How to Build a Digital Library

Front Cover
Elsevier, Jul 16, 2002 - Computers - 518 pages

Given modern society's need to control its ever-increasing body of information, digital libraries will be among the most important and influential institutions of this century. With their versatility, accessibility, and economy, these focused collections of everything digital are fast becoming the "banks" in which the world's wealth of information is stored. How to Build a Digital Library is the only book that offers all the knowledge and tools needed to construct and maintain a digital library-no matter how large or small. Two internationally recognized experts provide a fully developed, step-by-step method, as well as the software that makes it all possible. How to Build a Digital Library is the perfectly self-contained resource for individuals, agencies, and institutions wishing to put this powerful tool to work in their burgeoning information treasuries.

  • Sketches the history of libraries-both traditional and digital-and their impact on present practices and future directions
  • Offers in-depth coverage of today's practical standards used to represent and store information digitally
  • Uses Greenstone, freely accessible open-source software-available with interfaces in the world's major languages (including Spanish, Chinese, and Arabic)
  • Written for both technical and non-technical audiences

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User Review  - wedad3 - LibraryThing

This book which talk about how to can build digital library and it is a good book and I can used it to find information in my report . It foces to provide library services by multimedia Read full review

How to Build a Digital Library

User Review  - Not Available - Book Verdict

Although this somewhat technical work is aimed primarily at software developers who will be writing the programs to encompass digital information, the authors never lose sight of the importance of the ... Read full review


Sorting out the ingredients
User interfaces
The raw material
Elements of organization
Building collections with Greenstone
How Greenstone works
Standards and protocols
Future past and present
Installing and operating Greenstone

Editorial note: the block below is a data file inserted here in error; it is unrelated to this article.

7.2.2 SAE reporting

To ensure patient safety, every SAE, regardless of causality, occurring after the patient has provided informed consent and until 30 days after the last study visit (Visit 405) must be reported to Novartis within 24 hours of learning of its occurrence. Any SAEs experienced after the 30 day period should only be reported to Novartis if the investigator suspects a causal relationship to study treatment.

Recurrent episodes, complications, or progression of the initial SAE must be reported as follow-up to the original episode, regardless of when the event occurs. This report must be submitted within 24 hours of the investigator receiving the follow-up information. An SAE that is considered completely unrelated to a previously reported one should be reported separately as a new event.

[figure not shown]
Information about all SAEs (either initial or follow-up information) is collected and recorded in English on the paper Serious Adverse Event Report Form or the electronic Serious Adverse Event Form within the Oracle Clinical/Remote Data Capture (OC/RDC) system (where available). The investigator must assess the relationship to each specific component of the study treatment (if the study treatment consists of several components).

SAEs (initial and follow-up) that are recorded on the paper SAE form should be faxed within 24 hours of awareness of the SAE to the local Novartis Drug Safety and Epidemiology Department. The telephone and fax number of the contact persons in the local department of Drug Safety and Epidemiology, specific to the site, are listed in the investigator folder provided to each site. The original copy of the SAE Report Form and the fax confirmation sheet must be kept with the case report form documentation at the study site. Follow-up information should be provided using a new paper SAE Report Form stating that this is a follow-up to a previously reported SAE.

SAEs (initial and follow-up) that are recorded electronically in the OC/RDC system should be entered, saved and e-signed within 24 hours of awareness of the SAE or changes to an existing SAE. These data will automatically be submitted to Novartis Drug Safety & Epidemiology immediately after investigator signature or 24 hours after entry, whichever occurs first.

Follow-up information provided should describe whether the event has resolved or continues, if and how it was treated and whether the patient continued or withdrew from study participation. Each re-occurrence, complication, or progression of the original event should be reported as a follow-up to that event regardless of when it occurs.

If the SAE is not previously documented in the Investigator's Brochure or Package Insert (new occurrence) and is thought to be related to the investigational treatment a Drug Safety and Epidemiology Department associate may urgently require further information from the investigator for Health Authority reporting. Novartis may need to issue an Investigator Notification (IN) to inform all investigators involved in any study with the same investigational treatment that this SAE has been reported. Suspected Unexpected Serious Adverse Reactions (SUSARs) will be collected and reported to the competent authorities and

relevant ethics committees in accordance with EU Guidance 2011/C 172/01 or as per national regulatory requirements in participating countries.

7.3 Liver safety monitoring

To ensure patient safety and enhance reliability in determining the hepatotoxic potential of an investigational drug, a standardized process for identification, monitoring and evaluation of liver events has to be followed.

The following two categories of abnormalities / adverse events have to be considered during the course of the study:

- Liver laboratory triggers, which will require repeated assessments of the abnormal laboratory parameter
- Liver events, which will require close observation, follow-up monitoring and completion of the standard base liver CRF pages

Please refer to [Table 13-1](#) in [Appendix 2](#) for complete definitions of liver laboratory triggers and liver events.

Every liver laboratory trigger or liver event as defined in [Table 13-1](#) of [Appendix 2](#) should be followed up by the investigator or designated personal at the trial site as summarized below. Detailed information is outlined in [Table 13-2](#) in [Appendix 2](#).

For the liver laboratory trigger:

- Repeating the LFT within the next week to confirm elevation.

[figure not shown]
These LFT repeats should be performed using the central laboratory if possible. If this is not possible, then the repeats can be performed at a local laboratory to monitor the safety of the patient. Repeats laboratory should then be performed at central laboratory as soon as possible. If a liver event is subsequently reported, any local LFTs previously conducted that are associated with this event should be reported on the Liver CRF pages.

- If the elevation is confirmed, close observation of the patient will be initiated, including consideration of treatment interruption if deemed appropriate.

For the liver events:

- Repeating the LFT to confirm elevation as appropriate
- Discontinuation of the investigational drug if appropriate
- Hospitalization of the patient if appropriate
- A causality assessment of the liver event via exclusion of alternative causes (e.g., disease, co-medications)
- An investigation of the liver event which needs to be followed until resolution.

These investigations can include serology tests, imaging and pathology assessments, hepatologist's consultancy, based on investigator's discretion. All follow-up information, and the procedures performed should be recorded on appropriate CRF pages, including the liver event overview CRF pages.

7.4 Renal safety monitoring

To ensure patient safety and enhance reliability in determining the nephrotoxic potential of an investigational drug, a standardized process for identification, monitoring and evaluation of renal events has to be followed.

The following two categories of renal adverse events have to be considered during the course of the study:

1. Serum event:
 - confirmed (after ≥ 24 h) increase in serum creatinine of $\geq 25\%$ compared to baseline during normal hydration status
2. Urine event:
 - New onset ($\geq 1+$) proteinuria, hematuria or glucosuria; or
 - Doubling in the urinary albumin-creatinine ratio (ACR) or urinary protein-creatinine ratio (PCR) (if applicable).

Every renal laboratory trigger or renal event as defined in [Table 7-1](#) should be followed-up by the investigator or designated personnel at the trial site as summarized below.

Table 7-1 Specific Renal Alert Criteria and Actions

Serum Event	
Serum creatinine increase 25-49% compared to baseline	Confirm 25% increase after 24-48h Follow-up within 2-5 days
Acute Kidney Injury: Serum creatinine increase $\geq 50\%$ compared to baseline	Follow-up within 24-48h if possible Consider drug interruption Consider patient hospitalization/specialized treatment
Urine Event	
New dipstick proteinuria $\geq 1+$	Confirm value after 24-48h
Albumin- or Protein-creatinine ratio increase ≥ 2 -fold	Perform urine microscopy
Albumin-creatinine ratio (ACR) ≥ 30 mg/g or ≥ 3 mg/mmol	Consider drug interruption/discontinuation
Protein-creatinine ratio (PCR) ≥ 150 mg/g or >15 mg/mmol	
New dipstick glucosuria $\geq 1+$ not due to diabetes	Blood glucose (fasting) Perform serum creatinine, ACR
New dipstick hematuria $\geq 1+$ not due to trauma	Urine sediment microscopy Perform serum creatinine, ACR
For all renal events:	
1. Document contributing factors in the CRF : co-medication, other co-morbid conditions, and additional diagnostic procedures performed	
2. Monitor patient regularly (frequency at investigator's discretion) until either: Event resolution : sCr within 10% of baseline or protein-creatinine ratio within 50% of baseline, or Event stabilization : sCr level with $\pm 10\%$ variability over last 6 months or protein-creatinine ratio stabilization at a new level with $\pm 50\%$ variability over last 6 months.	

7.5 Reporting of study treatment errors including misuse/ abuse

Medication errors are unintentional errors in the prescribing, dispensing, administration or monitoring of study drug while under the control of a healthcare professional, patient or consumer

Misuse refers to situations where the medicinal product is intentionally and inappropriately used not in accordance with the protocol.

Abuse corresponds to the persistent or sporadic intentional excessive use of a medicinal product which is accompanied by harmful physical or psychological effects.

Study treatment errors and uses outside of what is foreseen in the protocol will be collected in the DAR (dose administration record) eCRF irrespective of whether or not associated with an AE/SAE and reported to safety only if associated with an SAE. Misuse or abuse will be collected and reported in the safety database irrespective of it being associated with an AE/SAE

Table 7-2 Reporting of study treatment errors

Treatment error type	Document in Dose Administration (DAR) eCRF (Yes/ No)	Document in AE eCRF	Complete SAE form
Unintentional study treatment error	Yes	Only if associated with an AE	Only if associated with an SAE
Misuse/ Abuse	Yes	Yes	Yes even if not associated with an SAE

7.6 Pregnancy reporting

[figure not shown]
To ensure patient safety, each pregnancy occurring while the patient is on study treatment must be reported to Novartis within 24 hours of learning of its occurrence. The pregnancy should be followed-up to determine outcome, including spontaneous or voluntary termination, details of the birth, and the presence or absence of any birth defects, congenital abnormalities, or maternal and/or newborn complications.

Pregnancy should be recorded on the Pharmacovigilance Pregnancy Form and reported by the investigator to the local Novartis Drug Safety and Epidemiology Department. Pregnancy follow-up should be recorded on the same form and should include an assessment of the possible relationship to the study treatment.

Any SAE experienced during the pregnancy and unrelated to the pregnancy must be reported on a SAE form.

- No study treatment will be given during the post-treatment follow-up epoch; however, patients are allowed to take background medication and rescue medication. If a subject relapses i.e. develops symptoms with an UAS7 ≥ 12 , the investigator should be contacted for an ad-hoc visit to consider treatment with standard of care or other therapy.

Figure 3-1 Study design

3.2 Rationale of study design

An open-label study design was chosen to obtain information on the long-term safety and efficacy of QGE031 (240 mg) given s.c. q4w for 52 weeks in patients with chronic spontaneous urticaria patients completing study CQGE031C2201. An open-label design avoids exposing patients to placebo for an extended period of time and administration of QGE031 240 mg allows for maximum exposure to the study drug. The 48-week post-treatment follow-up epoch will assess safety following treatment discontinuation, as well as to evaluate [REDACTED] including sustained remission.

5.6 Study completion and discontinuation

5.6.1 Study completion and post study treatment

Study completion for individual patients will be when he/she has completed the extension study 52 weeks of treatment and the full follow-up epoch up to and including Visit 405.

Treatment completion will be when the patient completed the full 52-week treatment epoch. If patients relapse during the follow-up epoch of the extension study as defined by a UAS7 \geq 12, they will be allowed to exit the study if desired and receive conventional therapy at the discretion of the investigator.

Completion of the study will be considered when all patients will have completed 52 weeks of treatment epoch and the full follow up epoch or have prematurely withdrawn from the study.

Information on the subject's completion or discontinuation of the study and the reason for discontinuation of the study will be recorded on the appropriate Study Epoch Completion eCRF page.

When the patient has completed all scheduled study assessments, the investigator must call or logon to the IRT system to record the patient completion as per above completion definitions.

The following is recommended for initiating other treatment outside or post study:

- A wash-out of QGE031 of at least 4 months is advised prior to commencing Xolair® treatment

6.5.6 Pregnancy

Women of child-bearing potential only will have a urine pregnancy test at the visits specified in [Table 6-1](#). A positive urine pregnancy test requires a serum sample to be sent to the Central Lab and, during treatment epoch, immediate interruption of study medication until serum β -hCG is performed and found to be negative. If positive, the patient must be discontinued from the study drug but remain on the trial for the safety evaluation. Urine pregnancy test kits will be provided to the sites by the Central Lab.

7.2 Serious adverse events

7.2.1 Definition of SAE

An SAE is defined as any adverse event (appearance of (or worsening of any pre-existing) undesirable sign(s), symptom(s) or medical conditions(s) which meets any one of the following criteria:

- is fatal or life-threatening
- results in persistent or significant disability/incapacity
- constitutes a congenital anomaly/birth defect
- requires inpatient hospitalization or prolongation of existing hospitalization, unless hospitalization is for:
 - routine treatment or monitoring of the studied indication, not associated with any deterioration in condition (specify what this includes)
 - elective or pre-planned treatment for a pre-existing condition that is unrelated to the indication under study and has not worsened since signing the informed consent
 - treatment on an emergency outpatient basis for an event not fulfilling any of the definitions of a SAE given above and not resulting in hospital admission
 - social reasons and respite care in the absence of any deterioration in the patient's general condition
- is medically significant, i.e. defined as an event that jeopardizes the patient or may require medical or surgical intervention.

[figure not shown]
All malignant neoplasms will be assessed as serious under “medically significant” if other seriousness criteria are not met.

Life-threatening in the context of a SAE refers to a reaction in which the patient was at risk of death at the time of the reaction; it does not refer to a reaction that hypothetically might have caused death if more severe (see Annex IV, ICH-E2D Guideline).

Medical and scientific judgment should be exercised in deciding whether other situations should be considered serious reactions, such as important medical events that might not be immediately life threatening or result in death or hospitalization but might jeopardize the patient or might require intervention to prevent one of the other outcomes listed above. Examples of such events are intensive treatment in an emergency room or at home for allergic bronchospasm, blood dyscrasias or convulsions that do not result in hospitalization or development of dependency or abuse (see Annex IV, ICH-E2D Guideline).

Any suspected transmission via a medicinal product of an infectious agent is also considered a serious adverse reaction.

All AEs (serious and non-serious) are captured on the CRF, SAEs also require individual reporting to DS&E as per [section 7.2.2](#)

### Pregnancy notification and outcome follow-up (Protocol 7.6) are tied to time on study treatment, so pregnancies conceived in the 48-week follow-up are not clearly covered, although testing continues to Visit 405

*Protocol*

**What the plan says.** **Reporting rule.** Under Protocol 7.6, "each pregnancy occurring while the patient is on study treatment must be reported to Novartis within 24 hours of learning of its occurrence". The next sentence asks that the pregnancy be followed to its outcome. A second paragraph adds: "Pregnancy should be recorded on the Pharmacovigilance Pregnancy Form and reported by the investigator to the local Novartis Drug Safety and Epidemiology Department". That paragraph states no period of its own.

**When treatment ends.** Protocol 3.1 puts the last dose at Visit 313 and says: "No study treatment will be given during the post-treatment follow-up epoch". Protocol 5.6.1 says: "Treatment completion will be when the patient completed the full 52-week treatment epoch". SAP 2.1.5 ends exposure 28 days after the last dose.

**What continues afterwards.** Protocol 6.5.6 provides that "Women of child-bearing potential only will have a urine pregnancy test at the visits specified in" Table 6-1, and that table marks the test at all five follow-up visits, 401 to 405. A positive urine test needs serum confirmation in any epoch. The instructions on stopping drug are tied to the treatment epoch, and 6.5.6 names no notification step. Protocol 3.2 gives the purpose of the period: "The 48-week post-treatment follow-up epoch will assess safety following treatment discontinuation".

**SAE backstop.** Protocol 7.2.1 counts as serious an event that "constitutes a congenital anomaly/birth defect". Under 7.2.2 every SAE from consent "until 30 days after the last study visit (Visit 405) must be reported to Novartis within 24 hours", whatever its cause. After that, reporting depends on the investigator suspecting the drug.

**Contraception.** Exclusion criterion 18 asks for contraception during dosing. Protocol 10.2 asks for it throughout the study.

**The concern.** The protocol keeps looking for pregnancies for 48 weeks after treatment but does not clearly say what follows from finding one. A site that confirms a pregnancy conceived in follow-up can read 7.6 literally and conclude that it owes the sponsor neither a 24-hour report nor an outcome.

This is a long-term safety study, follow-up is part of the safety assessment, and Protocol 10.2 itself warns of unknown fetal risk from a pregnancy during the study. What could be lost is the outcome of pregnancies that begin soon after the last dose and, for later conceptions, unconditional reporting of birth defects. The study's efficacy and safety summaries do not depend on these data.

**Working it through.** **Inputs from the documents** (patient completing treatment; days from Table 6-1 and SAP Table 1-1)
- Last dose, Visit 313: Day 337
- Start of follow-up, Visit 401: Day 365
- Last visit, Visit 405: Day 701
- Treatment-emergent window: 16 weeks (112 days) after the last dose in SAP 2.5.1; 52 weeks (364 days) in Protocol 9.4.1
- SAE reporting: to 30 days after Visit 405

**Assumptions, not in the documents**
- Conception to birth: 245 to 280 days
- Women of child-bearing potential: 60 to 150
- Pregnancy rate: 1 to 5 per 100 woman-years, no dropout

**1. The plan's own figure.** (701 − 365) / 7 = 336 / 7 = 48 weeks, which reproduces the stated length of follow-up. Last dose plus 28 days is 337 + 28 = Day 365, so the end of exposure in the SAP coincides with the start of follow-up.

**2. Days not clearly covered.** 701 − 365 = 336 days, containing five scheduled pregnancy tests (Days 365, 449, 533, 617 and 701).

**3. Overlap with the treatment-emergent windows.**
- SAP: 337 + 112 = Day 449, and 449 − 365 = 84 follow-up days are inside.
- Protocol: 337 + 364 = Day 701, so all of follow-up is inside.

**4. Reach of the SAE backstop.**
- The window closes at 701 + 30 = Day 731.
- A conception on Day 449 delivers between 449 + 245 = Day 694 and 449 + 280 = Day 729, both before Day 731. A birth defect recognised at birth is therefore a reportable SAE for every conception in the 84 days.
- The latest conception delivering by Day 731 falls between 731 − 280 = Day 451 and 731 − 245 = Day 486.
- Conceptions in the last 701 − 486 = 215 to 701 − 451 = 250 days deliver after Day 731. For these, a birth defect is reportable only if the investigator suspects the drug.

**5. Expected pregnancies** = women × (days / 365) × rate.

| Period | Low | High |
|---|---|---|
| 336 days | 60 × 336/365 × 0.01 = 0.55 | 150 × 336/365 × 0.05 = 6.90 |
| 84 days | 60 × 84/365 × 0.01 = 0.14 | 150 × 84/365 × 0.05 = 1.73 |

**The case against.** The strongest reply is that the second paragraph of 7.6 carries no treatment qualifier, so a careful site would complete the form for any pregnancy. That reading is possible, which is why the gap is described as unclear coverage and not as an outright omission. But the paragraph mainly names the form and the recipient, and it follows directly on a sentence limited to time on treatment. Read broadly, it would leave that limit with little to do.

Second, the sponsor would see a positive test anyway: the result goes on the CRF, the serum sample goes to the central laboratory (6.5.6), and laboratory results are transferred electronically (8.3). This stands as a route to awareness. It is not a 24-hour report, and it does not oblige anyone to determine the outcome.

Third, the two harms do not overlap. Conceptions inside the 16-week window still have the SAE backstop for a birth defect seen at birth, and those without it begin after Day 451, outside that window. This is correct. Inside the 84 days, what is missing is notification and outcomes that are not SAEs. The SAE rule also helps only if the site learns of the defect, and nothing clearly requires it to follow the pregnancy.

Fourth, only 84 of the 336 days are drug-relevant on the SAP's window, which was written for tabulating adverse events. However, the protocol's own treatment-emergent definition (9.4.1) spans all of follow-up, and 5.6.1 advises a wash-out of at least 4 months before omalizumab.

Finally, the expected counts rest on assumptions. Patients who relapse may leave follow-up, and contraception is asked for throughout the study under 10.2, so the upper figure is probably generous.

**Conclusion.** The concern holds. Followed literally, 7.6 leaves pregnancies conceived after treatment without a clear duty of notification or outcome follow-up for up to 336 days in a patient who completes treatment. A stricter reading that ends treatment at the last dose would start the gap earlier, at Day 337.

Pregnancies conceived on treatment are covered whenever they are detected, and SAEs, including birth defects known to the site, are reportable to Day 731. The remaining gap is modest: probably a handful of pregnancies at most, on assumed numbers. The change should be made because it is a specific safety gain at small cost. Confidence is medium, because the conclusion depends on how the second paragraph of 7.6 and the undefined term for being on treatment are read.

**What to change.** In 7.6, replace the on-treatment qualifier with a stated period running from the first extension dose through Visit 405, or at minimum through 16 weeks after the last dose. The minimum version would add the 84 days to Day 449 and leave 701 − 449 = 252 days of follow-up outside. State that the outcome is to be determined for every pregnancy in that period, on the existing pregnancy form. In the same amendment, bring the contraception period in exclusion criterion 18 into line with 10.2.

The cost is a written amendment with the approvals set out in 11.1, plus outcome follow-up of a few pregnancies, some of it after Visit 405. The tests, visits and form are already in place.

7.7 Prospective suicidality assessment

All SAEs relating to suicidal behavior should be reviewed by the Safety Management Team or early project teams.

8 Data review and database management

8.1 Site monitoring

About the authors

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Page 12 - President John Adams created a reference library for Congress when the seat of government was moved to the new capital city of Washington in 1800. He began by providing $5,000 "for the purchase of such books as may be necessary for the use of Congress—and for putting up a suitable apartment for
Page 23 - Effective human development blossoms from empowerment rather than gifting. As the Chinese proverb says, "Give a man a fish and he will eat for a day; teach him to fish and he will eat for the rest of his days." Disseminating information originating in the developed world is
Page 15 - years ago, science fiction writer HG Wells was promoting the concept of a "world brain" based on a permanent world encyclopedia which "would be the mental background of every intelligent [person] in the world. It would be alive and growing and changing continually under revision, extension and replacement from the original thinkers in the world everywhere,
Page 16 - stores all his books, records, and communications, and which is mechanized so that it may be consulted with exceeding speed and flexibility

About the author (2002)

Ian H. Witten is a professor of computer science at the University of Waikato in New Zealand. He directs the New Zealand Digital Library research project. His research interests include information retrieval, machine learning, text compression, and programming by demonstration. He received an MA in Mathematics from Cambridge University, England; an MSc in Computer Science from the University of Calgary, Canada; and a PhD in Electrical Engineering from Essex University, England. He is a fellow of the ACM and of the Royal Society of New Zealand. He has published widely on digital libraries, machine learning, text compression, hypertext, speech synthesis and signal processing, and computer typography. He has written several books, the latest being Managing Gigabytes (1999) and Data Mining (2000), both from Morgan Kaufmann.

David Bainbridge is a senior lecturer in Computer Science at the University of Waikato, New Zealand. He holds a PhD in Optical Music Recognition from the University of Canterbury, New Zealand where he studied as a Commonwealth Scholar. Since moving to Waikato in 1996 he has continued to broadened his interest in digital media, while retaining a particular emphasis on music. An active member of the New Zealand Digital Library project, he manages the group's digital music library, Meldex, and has collaborated with several United Nations Agencies, the BBC and various public libraries. David has also worked as a research engineer for Thorn EMI in the area of photo-realistic imaging and graduated from the University of Edinburgh in 1991 as the class medalist in Computer Science.